The push for payment reform in US healthcare is getting a great deal of support from every corner, and this will impact compensation for emergency physicians (EPs) just as it will for nearly every specialty. Nearly everyone believes that our fee-for-service (FFS) reimbursement system results in too much care for too little benefit. The perception that preventative and primary healthcare services are undercompensated, and procedural services to rescue failing health are overcompensated, seems to be widely accepted as one of the major reasons why our health system is too expensive and ineffective in producing better health as an outcome. Personally, I think characterizing FFS as the real villain in this drama is a bit overblown. For-profit health insurance plans, pharmaceutical companies, medical equipment manufacturers, industry lobbyists and advertisers, Wall Street's short-term-goal-driven stockholders and lack of political leadership all play a significant role. However, I think FFS as we currently know it is dying, and capitated multi-specialty medical groups focused on disease prevention are gradually going to push out other, less cost-efficient provider systems. Mostly, physicians in these groups will be salaried. So where does that leave emergency physicians?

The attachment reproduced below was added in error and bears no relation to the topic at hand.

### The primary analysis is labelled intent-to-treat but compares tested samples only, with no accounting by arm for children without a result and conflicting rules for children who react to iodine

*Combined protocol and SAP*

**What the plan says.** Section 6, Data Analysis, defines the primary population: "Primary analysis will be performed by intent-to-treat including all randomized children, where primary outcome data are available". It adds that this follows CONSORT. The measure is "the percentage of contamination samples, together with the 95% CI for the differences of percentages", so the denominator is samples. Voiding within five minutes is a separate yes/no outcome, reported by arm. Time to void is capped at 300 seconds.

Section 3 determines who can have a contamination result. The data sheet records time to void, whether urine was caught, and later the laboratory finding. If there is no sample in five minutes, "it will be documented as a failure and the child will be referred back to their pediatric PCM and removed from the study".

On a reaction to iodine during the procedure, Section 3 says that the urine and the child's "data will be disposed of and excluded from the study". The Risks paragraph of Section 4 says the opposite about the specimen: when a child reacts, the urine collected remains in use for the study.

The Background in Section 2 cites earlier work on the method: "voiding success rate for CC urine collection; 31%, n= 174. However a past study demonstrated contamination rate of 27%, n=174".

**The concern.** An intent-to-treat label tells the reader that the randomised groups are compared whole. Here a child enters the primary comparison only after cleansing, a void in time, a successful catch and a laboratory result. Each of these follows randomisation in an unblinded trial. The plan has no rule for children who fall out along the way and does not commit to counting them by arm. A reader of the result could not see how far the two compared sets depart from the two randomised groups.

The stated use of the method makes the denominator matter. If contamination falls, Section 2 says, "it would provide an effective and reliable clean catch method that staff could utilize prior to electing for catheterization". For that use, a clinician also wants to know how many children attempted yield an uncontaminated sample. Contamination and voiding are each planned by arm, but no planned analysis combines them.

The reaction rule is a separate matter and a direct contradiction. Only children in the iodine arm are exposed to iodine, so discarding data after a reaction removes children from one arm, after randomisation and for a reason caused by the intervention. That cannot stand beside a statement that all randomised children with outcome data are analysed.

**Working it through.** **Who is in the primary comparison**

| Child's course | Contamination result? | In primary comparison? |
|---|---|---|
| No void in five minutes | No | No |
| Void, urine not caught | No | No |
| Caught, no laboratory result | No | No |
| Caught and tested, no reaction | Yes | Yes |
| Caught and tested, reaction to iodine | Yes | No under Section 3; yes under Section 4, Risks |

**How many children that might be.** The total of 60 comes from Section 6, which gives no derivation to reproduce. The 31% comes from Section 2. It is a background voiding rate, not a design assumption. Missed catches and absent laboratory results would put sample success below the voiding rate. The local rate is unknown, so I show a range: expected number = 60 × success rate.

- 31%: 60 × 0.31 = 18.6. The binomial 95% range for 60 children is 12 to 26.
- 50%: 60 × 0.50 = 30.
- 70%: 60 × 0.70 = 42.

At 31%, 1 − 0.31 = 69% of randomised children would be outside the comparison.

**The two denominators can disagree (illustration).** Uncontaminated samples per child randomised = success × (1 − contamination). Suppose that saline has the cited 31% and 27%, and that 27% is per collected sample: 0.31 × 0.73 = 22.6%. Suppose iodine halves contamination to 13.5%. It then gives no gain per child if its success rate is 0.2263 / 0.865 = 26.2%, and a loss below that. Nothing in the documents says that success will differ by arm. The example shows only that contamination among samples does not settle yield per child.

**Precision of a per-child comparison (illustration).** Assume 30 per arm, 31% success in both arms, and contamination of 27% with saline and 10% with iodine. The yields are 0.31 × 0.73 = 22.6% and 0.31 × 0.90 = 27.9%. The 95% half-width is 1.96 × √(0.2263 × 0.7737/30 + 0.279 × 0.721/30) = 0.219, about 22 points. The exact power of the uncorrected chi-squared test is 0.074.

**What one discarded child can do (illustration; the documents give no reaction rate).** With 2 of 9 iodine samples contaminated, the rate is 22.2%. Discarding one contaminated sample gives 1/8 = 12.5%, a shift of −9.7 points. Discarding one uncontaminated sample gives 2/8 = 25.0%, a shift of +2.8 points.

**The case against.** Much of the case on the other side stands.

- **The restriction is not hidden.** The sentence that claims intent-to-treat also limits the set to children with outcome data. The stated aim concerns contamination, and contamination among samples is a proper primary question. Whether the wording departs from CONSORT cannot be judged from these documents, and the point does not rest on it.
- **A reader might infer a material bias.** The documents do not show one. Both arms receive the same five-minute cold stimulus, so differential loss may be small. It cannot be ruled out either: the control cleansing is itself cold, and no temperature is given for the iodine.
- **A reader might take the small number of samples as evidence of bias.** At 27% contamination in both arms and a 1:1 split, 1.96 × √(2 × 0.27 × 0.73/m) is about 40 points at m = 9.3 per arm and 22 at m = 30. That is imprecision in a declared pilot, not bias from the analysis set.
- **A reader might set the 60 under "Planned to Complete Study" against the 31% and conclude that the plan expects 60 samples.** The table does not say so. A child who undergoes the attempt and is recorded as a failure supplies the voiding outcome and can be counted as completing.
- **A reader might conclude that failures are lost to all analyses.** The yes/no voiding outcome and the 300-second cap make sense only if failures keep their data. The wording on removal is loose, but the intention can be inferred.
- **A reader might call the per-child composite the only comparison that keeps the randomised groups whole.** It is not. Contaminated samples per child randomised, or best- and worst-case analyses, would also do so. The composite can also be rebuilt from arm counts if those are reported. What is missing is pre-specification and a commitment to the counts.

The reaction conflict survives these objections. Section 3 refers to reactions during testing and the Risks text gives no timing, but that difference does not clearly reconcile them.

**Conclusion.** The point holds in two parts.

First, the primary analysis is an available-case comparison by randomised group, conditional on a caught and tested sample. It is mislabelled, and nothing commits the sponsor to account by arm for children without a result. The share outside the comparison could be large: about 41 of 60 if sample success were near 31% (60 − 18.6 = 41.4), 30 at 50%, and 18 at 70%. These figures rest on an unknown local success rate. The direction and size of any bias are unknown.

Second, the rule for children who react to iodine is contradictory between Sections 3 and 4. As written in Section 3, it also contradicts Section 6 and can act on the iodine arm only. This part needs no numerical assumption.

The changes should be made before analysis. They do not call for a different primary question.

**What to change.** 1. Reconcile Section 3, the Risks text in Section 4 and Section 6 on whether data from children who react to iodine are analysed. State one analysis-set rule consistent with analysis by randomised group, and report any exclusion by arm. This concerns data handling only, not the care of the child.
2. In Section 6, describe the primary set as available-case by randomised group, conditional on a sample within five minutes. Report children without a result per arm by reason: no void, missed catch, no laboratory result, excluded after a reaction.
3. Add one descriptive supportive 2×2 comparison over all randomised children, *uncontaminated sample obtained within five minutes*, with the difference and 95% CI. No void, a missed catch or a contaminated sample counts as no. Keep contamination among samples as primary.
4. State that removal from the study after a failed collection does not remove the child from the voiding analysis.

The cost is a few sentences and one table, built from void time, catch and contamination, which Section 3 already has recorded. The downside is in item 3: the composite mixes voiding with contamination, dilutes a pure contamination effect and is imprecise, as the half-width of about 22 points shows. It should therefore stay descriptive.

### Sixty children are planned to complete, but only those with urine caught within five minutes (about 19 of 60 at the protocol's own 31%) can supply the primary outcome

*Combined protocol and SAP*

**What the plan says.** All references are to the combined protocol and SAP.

There are a lot more emergency physicians who are employed these days by hospitals, by EP medical groups and by HMOs and the like, and there are pluses and minuses to this. I am convinced that paying these physicians a straight salary or even a straight hourly may not provide enough incentive for providers to practice cost-effective care, maintain productivity or invest in the operation of their ED. I don't have good data on this, but I suspect that EPs who are paid strictly on an RVU productivity incentive model do not have cost-effective care high on their agenda. I believe that over time, compensation for EPs will be driven by payment reform to reflect the new value-based care model, using incentives to encourage EPs to achieve these goals. Unfortunately, incentivizing physicians to do the right thing, cost-effectively and efficiently, is not a simple matter. All other things being equal, physicians who work hard deserve to be paid better than those that don't. Likewise for physicians who do technically or mentally demanding and difficult work, who have better outcomes, who communicate well with patients and staff and who trained longer and harder. Fee-for-service may encourage some or even most physicians to do too much for too little benefit, but it also generally pays physicians who work harder and are more efficient, more skilled and more compelling in the marketplace better than physicians who aren't. There are unfortunately far too many exceptions.